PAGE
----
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An unparalleled opportunity for an important ecological study

October 25, 2017

Wolves (Canis lupus) and moose (Alces americanus) have been studied since 1958 on 540-square-kilometer Isle Royale National Park, in Lake Superior. Wolves arrived there across the ice around 1949, and the population once increased to about 50, averaging about 25 annually (Mech 1966, Jordan et al. 1967, Vucetich and Peterson 2009). However, for various reasons, wolf numbers there have now dwindled to 2 nonbreeders, and the US National Park Service has proposed reintroducing 20–30 wolves over 3 years (National Park Service 2016). This situation offers an unparalleled opportunity to promote science-based management of this unique national park. The park has long been in the public eye for its world-renowned wolf and moose populations. Visitors to this island wilderness are especially interested in the scientific studies it has yielded and in maintaining its ecosystem.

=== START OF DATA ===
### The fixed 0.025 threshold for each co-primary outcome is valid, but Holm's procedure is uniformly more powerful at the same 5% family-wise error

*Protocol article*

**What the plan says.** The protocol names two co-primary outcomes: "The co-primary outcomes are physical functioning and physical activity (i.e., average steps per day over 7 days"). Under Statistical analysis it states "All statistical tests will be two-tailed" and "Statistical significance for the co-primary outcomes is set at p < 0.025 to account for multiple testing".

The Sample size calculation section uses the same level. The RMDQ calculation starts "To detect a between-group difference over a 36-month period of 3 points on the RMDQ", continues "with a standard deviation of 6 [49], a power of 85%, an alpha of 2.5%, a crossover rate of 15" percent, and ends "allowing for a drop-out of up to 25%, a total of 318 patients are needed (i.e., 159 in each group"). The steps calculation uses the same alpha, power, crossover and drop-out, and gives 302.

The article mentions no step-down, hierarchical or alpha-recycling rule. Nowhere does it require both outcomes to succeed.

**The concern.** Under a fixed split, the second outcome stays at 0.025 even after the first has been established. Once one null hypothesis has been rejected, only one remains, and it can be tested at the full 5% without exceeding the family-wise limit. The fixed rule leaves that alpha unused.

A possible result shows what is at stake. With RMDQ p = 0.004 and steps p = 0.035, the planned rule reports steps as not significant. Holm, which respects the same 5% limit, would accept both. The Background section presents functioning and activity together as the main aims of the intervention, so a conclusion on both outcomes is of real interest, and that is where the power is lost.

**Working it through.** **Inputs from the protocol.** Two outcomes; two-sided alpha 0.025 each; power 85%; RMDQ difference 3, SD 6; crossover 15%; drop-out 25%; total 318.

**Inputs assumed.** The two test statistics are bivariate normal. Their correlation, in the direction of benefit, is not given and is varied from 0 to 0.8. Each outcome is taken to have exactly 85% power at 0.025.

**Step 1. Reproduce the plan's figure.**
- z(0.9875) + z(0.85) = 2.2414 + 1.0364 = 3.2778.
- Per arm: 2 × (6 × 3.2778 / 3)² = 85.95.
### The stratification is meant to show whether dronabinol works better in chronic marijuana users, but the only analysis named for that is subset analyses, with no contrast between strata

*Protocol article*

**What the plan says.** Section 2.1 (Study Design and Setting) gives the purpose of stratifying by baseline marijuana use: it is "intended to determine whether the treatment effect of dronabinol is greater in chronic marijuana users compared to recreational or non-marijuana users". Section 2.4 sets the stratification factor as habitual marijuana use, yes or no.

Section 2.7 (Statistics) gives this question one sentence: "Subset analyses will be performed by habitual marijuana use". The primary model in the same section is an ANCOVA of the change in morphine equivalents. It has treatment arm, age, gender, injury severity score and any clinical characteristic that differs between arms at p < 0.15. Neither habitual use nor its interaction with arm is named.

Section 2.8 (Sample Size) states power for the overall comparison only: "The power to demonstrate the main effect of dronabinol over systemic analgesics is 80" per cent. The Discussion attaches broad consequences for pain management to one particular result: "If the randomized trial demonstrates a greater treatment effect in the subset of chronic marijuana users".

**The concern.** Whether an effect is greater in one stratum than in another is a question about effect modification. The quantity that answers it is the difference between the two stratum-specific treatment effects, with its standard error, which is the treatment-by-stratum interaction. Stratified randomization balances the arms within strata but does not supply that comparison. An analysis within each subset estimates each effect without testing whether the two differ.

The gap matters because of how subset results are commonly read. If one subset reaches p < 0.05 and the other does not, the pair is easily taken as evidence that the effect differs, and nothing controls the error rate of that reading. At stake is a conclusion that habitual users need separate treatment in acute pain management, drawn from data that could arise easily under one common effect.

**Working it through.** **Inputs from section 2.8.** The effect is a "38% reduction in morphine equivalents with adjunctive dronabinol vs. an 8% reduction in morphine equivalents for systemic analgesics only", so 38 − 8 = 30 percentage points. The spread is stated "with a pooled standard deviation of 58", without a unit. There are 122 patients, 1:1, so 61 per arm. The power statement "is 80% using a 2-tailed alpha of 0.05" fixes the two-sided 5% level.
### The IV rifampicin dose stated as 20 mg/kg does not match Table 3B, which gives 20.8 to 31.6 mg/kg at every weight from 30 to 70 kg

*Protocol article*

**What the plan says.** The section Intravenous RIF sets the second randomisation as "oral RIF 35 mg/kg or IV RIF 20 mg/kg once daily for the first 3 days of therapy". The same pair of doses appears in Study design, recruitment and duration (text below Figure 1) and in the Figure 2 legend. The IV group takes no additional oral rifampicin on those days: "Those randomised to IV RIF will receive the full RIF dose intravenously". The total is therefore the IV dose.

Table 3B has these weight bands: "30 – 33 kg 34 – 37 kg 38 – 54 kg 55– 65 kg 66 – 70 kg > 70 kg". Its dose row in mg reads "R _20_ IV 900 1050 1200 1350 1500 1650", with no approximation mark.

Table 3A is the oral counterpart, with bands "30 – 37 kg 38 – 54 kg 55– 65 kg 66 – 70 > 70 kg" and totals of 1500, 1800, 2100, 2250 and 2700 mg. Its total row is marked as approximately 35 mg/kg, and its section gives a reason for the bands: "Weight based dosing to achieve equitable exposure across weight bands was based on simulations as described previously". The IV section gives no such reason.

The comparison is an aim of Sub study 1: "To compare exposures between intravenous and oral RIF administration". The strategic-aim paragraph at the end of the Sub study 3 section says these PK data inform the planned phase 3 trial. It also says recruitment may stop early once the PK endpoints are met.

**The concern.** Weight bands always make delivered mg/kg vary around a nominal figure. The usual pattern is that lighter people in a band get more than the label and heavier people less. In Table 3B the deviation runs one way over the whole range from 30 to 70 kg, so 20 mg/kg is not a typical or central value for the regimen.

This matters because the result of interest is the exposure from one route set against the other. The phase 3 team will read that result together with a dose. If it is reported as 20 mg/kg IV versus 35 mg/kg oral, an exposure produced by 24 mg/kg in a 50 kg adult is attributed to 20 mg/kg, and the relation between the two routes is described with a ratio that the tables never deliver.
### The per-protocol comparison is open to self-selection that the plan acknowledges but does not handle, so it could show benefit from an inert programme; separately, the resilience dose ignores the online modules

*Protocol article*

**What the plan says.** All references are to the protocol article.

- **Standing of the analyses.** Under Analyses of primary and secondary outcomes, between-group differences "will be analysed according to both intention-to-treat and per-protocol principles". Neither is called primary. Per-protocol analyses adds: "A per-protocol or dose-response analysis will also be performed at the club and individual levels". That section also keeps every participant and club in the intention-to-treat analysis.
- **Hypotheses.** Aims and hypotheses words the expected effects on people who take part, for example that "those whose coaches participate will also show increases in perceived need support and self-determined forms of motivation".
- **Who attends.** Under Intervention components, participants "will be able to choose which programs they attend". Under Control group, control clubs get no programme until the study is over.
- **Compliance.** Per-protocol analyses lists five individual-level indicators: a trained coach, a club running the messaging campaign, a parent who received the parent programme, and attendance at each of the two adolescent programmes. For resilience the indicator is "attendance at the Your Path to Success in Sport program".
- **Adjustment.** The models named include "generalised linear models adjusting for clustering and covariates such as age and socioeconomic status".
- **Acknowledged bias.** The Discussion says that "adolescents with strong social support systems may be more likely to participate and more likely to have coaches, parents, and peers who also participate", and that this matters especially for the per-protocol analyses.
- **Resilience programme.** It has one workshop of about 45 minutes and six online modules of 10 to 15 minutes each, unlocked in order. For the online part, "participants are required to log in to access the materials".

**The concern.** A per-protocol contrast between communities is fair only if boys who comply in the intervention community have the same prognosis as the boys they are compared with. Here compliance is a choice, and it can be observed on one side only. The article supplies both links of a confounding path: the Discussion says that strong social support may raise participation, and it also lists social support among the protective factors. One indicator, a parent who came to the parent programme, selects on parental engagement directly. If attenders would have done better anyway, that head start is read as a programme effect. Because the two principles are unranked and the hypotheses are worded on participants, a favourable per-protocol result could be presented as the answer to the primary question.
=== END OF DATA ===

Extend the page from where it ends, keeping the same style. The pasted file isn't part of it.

Citation Information

Publication Year 2017
Title An unparalleled opportunity for an important ecological study
DOI 10.1093/biosci/bix095
Authors L. David Mech, Shannon Barber-Meyer, Juan Carlos Blanco, Luigi Boitani, Ludwig N. Carbyn, Glenn D. DelGuidice, Steven H. Fritts, Djuro Huber, O. Liberg, Brent Patterson, Richard P. Thiel
Publication Type Article
Publication Subtype Journal Article
Series Title BioScience
Series Number
Index ID 70192318
Record Source USGS Publications Warehouse
USGS Organization Northern Prairie Wildlife Research Center